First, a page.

Bill Hicks takes a weekly look at the hot topics in the TES chatrooms.
It was half-term week. Perhaps the forums had calmed down a little, what with so many teachers taking off to improve mind, body and spirit in interesting and energetic ways.
No. Forum activity almost doubled last week, once again demonstrating that there are thousands of teachers who come to our electronic talking shop for pleasure. Each day, around 3,000 postings came in. Blizzard conditions in Opinion and Personal, but it's not all vacuous tittle-tattle, thank you very much. In between the marking and preparation that many of you seemed to be facing up to (see the "Work over half term" thread), we have myriad examples of the ever-inquiring, ever-questioning minds of the modern teacher.
Some of you, fired up by our recent "What is education for" series, engaged in high-minded debates in the related forum. Stanley, a maths teacher, was appealing for "serious analysis of just what we are doing in education and what effects this has on our learners", his hypothesis being that schools "hinder rather than enhance the development of knowledge and understanding in our pupils". lizmasuk agreed and cited John Taylor Gatto's Dumbing Us Down: the hidden curriculum of compulsory schooling in support. Eureka! said, "A mass education system cannot be written off, because there are plenty of parents who do not provide a viable alternative," just before Cassander lobbed the scholarly caveat, "I wouldn't recommend John Taylor Gatto's book; he's rather free and easy with his historical facts in the pursuit of a polemic point."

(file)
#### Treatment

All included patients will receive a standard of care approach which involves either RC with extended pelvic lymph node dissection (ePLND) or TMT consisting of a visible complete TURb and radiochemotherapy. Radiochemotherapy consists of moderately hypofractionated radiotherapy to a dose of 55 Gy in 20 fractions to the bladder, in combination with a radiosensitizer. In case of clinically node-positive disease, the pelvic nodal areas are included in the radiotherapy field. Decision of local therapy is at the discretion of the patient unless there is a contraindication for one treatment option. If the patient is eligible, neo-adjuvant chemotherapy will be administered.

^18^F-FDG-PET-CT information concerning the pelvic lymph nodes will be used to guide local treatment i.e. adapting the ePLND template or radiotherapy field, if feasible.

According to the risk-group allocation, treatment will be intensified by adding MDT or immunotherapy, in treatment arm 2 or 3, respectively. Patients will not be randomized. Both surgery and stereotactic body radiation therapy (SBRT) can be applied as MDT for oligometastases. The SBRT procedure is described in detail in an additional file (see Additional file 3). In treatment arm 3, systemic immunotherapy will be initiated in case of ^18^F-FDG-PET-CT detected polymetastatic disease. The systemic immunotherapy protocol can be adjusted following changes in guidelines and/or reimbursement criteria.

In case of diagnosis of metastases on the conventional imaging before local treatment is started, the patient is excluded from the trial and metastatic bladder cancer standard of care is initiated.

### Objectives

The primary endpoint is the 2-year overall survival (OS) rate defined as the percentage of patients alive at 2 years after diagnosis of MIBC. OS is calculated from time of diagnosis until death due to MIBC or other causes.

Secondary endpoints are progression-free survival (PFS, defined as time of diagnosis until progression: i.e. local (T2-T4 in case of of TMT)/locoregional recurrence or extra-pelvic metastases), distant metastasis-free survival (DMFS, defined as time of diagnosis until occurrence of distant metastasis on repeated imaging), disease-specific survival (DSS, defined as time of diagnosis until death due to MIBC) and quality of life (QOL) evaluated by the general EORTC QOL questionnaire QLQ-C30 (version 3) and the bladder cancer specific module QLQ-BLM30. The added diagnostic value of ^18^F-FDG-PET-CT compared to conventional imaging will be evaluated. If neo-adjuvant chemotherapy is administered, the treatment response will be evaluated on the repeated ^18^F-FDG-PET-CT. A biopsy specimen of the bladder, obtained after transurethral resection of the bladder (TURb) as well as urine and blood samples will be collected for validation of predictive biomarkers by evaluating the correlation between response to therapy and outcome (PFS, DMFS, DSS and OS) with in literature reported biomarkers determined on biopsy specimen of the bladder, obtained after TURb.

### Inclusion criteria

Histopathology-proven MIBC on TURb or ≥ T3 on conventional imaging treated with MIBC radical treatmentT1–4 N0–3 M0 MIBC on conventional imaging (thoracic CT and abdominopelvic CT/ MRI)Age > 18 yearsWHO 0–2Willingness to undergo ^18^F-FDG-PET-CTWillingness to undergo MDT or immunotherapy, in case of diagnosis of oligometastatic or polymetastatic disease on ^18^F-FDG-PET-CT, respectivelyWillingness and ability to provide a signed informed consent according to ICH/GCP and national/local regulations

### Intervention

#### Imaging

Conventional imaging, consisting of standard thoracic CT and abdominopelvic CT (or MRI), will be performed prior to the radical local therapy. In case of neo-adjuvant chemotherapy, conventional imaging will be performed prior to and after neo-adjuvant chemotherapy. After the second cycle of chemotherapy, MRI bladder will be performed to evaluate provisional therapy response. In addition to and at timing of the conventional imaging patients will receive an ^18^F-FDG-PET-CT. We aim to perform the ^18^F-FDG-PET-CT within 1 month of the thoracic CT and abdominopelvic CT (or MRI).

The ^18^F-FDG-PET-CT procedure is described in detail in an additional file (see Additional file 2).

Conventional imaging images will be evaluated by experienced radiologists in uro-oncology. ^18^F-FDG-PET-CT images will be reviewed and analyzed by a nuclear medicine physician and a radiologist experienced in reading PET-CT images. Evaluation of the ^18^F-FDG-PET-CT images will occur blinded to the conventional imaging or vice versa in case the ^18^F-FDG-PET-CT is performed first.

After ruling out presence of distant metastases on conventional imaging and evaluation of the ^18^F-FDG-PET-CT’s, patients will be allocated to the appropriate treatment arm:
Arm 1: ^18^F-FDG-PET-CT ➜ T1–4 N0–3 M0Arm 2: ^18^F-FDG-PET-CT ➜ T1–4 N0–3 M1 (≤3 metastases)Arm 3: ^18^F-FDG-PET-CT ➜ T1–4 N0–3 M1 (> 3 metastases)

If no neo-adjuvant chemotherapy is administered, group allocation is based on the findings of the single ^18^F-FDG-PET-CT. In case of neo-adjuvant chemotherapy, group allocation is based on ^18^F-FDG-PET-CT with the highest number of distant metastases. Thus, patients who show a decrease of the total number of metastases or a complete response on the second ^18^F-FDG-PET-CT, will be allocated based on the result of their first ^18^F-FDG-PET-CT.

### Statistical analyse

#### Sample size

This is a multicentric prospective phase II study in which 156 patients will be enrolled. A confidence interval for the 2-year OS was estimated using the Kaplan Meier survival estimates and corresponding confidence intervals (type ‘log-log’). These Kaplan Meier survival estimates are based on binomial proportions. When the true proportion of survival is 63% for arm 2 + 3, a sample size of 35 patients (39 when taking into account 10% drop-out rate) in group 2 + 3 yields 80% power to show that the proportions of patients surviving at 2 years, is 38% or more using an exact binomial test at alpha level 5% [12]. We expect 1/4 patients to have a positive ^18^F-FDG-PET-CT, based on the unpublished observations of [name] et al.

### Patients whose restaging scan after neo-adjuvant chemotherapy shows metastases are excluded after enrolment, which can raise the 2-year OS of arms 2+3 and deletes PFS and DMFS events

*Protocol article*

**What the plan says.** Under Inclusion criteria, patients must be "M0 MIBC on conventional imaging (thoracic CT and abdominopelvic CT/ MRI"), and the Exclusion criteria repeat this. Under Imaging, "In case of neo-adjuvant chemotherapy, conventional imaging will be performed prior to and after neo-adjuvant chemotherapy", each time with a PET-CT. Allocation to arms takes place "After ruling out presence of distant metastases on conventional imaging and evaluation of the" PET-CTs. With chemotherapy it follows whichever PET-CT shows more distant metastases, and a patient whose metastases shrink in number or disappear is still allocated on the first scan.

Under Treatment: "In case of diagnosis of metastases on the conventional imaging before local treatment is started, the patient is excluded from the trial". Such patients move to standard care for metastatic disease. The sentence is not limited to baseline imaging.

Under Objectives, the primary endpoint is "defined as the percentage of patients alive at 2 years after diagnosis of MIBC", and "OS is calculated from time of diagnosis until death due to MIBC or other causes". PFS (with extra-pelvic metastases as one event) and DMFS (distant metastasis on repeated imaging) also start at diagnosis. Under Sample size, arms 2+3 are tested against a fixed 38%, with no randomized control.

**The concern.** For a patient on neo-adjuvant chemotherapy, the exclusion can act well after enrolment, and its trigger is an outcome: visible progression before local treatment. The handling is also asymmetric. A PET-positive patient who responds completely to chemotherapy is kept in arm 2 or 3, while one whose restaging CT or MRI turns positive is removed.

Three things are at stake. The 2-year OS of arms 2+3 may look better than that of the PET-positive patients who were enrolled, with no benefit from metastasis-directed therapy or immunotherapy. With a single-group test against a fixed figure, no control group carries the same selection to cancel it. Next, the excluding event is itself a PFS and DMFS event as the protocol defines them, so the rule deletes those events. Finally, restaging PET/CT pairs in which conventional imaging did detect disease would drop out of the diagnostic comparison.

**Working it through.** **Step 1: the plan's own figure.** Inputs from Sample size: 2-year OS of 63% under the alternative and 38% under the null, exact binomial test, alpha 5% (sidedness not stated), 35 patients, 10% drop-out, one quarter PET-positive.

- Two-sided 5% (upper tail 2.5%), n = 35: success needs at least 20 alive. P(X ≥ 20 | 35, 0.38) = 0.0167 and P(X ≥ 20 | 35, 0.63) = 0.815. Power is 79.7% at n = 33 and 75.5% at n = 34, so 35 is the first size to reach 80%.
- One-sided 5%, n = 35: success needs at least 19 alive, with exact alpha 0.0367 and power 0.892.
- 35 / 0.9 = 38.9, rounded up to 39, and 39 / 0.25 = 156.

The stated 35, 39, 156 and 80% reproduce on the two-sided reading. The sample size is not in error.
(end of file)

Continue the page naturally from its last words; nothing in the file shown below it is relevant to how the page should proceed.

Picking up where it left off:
Over in Opinion, discourse had moved towards the literary. "Is Shakespeare a load of bollocks?" wondered pgcemaths aloud, and rather provocatively.
No, replied teachur, at 11pm on St Valentine's eve. "Shakespeare is not a load of bollocks, but it is very very old." Rourkes drift, a fan of the Bard, believes all the same that "teaching it for exams is often a chore.
For lower ability groups it's a waste of their time and mine. I don't think it's valuable until post-16." After 100 or so contributions, the thread tailed off into a game of Shakespeare quote tennis, and the argufiers moved on.
Sometimes, the ever-inquisitive educator's eye lands on things it might, in retrospect, wish it hadn't. Cue this week's post-watershed thread title of the week award. It goes to Camelot for "Anal bleaching", with the pithy first posting: "Why?" Eighty-three posts later, we have quite enough light thrown on this subject, wouldn't you agree?
Bill Hicks is editor of the TES website. www.tes.co.ukstaffroom